Although UC professors voiced support for the U.S. Supreme Court’s decision against human-gene patenting last Thursday, some expressed concern over the uncertainty that remains about other types of genes that could be held for profit.
In Association of Molecular Pathology v. Myriad Genetics, the justices ruled that human genes cannot be patented. UC professors responded positively to the unanimous decision.
According to Robert Nussbaum, a professor at the UCSF School of Medicine, the ruling will dramatically decrease the cost of genetic testing and overall expand the ability to do clinical research as testing will be less expensive.
“The problem before was that that the research was contained in one company, and that prevented us from doing more research,” Nussbaum said. “I really think this is a big win for physicians, researchers and patients.”
Some UC Berkeley professors expressed concern that the decision leaves uncertainty about which genes are patentable, specifically in the case of complementary DNA.
Myriad Genetics, the company that long held a patent on two genes linked to breast cancer, set the precedent for forbidding the patenting of a human gene. However, the justices did not prohibit the patenting of cDNA, classifying it as “synthetically created” because it is created in a laboratory through a process called reverse transcription.
“I personally don’t see that there’s any difference between patenting DNA and patenting cDNA,” said Henk Roelink, a campus professor of molecular and cell biology who specializes in genetics. “There’s gonna be some trick in the middle that can circumvent this decision, and a lot of companies will run circles around it.”
Myriad Genetics does not expect an impact on its operations, said Ron Rogers, executive vice president of corporate communications.
“We still have robust intellectual property,” Rogers said. “We view it as positive because the court upheld the cDNA patent eligibility.”
In court, a Myriad Genetics lawyer, Gregory Castanias, argued his defendant’s case by comparing gene isolation to the creation of a baseball bat, explaining that it “doesn’t exist until it’s isolated from the tree.”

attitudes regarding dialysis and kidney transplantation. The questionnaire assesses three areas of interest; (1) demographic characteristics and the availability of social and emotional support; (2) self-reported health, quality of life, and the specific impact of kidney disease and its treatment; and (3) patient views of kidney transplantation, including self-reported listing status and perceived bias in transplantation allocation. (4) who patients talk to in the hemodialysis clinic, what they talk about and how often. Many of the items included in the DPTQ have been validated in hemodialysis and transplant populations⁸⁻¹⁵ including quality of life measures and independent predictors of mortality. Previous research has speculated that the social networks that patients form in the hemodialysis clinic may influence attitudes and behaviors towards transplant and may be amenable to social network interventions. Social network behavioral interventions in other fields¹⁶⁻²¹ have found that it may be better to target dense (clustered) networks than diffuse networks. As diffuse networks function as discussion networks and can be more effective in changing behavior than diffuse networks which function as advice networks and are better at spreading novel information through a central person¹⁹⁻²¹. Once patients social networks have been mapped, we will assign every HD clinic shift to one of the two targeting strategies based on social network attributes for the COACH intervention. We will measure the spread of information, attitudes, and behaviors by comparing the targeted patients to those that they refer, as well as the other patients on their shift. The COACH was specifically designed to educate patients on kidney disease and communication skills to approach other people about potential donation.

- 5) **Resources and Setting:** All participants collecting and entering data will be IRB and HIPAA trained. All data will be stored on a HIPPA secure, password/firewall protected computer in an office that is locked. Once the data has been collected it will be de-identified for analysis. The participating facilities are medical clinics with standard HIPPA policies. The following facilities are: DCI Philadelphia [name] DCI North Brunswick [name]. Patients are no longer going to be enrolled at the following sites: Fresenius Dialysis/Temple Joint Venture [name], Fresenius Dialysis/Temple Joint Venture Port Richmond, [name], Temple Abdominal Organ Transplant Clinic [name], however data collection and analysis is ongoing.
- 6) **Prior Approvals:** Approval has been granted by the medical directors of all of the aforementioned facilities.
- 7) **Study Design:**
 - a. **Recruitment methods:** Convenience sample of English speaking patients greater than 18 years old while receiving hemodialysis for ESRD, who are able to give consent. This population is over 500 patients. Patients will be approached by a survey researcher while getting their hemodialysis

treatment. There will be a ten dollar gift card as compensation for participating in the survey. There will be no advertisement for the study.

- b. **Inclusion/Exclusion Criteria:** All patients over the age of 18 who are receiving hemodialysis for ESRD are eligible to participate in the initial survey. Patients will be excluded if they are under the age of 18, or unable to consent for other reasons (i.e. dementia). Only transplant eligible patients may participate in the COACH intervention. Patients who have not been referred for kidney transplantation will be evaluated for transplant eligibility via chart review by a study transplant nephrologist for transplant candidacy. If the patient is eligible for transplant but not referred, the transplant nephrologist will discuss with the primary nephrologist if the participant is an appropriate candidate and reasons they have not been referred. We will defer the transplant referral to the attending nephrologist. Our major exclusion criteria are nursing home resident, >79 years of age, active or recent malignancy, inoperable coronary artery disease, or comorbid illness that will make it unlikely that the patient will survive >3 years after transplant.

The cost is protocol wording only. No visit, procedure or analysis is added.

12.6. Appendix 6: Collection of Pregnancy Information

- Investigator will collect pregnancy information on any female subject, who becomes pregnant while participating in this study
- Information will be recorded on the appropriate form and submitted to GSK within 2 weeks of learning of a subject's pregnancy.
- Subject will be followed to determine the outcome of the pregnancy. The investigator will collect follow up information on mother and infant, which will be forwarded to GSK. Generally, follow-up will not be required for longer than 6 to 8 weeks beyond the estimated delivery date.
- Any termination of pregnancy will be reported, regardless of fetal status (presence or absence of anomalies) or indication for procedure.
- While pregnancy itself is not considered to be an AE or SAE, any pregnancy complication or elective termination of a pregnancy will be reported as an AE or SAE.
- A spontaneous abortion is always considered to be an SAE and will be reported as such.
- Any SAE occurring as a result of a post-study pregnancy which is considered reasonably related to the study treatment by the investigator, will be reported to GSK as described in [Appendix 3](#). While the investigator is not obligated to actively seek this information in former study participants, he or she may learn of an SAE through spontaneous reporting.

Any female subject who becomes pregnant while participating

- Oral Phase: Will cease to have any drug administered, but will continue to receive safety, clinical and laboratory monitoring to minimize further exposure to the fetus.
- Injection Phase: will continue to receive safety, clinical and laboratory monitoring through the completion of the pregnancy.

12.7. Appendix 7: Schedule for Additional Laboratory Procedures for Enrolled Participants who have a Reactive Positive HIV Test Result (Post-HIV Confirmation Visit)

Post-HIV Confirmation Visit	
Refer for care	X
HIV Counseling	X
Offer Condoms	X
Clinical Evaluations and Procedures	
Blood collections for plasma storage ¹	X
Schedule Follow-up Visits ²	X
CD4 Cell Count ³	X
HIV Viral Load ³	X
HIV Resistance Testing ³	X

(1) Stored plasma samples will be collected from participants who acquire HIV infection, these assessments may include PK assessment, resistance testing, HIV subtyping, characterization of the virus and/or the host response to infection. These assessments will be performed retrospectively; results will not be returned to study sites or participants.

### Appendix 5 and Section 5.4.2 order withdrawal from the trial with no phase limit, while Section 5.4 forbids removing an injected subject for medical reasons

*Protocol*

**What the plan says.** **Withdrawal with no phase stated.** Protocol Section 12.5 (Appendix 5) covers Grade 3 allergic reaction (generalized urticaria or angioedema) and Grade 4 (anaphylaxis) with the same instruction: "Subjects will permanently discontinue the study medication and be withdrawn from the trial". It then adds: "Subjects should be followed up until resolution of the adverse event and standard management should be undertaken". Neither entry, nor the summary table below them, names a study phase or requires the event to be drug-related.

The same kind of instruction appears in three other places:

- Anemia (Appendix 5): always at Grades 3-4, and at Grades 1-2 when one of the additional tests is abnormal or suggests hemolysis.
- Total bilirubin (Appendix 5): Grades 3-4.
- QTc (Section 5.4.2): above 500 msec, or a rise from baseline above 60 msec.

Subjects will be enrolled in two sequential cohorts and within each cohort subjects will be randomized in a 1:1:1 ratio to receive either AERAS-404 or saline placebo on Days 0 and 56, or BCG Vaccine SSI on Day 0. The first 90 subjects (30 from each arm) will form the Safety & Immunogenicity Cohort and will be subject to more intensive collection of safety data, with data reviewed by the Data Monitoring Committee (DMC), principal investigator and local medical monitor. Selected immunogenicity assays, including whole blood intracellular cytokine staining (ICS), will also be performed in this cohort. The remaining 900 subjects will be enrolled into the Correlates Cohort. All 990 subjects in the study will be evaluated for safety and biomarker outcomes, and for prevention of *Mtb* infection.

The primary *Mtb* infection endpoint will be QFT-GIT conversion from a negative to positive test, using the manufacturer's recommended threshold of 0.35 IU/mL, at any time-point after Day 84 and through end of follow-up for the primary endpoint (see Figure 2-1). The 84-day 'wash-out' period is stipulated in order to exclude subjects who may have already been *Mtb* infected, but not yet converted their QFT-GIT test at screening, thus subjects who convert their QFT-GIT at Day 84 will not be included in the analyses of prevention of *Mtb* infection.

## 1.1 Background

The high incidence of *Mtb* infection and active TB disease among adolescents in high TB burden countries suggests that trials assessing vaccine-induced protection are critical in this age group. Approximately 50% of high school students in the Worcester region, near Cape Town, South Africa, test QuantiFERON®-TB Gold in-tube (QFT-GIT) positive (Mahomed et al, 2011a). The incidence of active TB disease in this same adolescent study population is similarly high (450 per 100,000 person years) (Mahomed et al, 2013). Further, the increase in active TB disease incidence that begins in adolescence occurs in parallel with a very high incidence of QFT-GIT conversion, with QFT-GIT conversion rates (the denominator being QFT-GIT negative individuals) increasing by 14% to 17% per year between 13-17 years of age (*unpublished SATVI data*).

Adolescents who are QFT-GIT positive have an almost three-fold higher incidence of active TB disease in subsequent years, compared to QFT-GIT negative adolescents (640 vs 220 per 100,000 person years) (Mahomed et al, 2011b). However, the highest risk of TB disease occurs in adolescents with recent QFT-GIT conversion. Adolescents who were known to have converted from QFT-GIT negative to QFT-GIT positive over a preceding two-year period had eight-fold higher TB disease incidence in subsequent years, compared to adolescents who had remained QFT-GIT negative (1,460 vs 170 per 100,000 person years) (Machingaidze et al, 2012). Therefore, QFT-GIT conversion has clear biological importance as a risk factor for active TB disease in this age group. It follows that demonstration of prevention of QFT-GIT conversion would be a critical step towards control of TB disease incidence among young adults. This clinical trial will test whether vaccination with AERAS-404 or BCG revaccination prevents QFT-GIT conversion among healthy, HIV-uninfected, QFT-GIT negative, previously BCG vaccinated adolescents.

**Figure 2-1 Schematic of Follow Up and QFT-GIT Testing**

“But that’s still the product of human invention to decide where to begin the bat and where to end the bat,” Castanias said.
Five out of the nine claims that the court was concerned with were ruled ineligible.
“Myriad did not create anything,” Justice Clarence Thomas wrote to the court. “To be sure, it found an important and useful gene, but separating that gene from its surrounding genetic material is not an act of invention.”
According to Irvin Mettler, an associate director for the campus Office of Technology Licensing, Berkeley has very few patents involving the identification of a gene sequence, so on-campus research may not be directly impacted by the decision.
However, UC Berkeley professor of molecular and cell biology Michael Botchan said the decision will more broadly increase competition, which will lead to better diagnostics than those that currently exist.
“I think it eventually might increase the size of the database for the people who want to increase screenings,” Botchan said. “There will be more sequencing and companies that will be developing new diagnostics.”
Contact Jane Nho at [email protected]